In this case, we truncate the collection each time the transformation is run. However, it is also possible to use other combinations, such as Insert&Update or just Insert or Update individually.

There's more…

Now that we have designed a transformation, let's look at a simple way of reusing the MongoDB connection for future transformations.

How to reuse the properties of a MongoDB connection

If you have to create MongoDB connections manually for each transformation, you are likely to make mistakes and typos. A good way to avoid this is to store the MongoDB connection details in a separate .properties file on your filesystem. There is a file called that is located in a hidden directory called .kettle in your home directory. For example, in Linux, the location will be /home/latino/.kettle. In Windows, it will be C:\Users\latino\.kettle. Navigate to and open this .properties file in your favorite text editor. Then, copy and paste the following lines:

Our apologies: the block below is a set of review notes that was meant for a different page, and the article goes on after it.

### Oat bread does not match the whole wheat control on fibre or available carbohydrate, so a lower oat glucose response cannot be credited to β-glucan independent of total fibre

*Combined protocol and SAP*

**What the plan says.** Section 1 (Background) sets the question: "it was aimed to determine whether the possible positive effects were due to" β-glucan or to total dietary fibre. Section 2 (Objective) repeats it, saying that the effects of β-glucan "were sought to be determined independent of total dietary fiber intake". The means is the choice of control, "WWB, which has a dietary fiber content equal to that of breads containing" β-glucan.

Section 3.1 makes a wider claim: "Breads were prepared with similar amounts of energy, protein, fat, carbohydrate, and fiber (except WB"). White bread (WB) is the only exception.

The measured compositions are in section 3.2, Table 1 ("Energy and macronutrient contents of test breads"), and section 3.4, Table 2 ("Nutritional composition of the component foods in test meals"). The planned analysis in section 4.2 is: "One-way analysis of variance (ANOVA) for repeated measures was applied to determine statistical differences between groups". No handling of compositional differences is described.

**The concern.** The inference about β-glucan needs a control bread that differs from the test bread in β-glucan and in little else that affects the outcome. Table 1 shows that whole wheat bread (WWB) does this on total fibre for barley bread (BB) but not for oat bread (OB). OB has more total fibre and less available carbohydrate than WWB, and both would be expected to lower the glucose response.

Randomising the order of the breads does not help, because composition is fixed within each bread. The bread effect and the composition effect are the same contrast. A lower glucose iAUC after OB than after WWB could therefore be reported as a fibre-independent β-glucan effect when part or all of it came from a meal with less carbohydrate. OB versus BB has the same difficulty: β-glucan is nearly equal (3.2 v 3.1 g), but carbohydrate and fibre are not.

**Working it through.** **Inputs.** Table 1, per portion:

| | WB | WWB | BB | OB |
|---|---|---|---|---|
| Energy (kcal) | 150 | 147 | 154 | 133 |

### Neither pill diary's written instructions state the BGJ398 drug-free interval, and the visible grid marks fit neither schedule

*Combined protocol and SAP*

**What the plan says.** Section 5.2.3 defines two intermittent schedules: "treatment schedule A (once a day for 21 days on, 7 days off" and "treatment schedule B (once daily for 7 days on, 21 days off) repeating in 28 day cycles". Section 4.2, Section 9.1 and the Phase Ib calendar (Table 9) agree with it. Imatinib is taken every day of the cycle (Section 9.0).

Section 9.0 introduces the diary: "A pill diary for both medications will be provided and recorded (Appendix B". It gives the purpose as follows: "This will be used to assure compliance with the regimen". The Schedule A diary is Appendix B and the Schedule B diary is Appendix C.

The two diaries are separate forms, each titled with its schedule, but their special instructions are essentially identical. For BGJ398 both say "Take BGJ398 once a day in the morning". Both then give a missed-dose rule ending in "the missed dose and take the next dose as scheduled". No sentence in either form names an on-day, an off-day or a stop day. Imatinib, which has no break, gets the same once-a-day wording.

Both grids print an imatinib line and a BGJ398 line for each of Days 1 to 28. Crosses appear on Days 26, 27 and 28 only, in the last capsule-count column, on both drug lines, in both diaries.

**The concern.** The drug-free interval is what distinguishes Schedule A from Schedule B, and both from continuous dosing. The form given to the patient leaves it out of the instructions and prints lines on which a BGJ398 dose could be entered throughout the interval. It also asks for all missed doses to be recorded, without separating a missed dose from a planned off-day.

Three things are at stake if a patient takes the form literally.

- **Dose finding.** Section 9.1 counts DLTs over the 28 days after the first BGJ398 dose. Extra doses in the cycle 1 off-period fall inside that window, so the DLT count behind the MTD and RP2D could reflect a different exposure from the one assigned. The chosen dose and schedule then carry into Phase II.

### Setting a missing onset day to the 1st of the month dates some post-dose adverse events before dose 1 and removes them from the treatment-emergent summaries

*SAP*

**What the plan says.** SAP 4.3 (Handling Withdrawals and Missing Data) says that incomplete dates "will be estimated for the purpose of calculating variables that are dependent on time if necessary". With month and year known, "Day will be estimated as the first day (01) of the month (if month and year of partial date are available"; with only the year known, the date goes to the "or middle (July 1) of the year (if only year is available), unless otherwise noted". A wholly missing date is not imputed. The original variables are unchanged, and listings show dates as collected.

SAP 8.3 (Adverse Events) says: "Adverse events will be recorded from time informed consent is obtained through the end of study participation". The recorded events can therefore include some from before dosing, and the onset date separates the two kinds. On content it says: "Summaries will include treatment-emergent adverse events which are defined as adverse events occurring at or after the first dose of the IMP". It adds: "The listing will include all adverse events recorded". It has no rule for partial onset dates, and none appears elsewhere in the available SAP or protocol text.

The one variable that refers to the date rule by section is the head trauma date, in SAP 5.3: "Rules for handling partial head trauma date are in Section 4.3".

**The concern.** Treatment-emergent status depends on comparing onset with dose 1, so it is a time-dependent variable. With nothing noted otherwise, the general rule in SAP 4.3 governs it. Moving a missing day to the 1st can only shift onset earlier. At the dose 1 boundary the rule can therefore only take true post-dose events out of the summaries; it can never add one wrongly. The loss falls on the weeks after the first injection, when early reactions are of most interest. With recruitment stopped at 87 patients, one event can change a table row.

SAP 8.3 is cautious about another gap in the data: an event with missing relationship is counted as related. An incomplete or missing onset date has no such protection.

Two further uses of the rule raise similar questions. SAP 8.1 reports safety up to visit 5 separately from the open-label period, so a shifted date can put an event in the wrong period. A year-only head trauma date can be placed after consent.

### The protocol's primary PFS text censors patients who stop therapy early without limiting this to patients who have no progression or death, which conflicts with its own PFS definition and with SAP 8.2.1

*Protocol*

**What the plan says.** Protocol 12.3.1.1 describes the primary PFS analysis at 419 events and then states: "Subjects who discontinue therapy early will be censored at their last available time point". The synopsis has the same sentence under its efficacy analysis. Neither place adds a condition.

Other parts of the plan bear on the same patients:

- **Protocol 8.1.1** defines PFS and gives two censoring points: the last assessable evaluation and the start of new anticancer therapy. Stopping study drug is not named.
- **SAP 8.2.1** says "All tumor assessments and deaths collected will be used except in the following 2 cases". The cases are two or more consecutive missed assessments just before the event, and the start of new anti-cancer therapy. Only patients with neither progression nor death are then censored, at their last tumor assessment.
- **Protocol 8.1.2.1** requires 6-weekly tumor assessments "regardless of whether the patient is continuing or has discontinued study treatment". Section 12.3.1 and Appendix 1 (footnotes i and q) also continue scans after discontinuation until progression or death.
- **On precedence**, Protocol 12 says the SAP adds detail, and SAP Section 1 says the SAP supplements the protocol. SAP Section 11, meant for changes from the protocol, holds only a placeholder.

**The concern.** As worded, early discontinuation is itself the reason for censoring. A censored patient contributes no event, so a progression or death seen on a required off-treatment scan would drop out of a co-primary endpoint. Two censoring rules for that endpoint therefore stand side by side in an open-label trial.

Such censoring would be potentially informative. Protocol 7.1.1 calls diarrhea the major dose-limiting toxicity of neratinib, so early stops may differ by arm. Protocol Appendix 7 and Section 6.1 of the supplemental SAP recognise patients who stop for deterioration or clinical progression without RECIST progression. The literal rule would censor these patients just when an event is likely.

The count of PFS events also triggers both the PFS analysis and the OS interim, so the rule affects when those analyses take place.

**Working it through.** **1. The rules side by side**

Save the .properties file and restart Spoon.

Now, where can we use these properties?

You will notice that when you are setting properties in certain PDI steps, you can see the following icon:

This icon denotes that we can use a variable or parameter in place of a static value. Variables are defined using the following structure: ${MY_VARIABLE}. You will notice that the variables are encapsulated in ${}. If you are not sure what the name of your variable is, you can also press Ctrl and the Spacebar; this will open a drop-down list of the available variables. You will see the MongoDB variables that you defined in the .properties file earlier in this list. With this in mind, we can now replace the connection details in our steps with variables as shown in this screenshot:

You can find out more about the MongoDB Output step on this documentation website: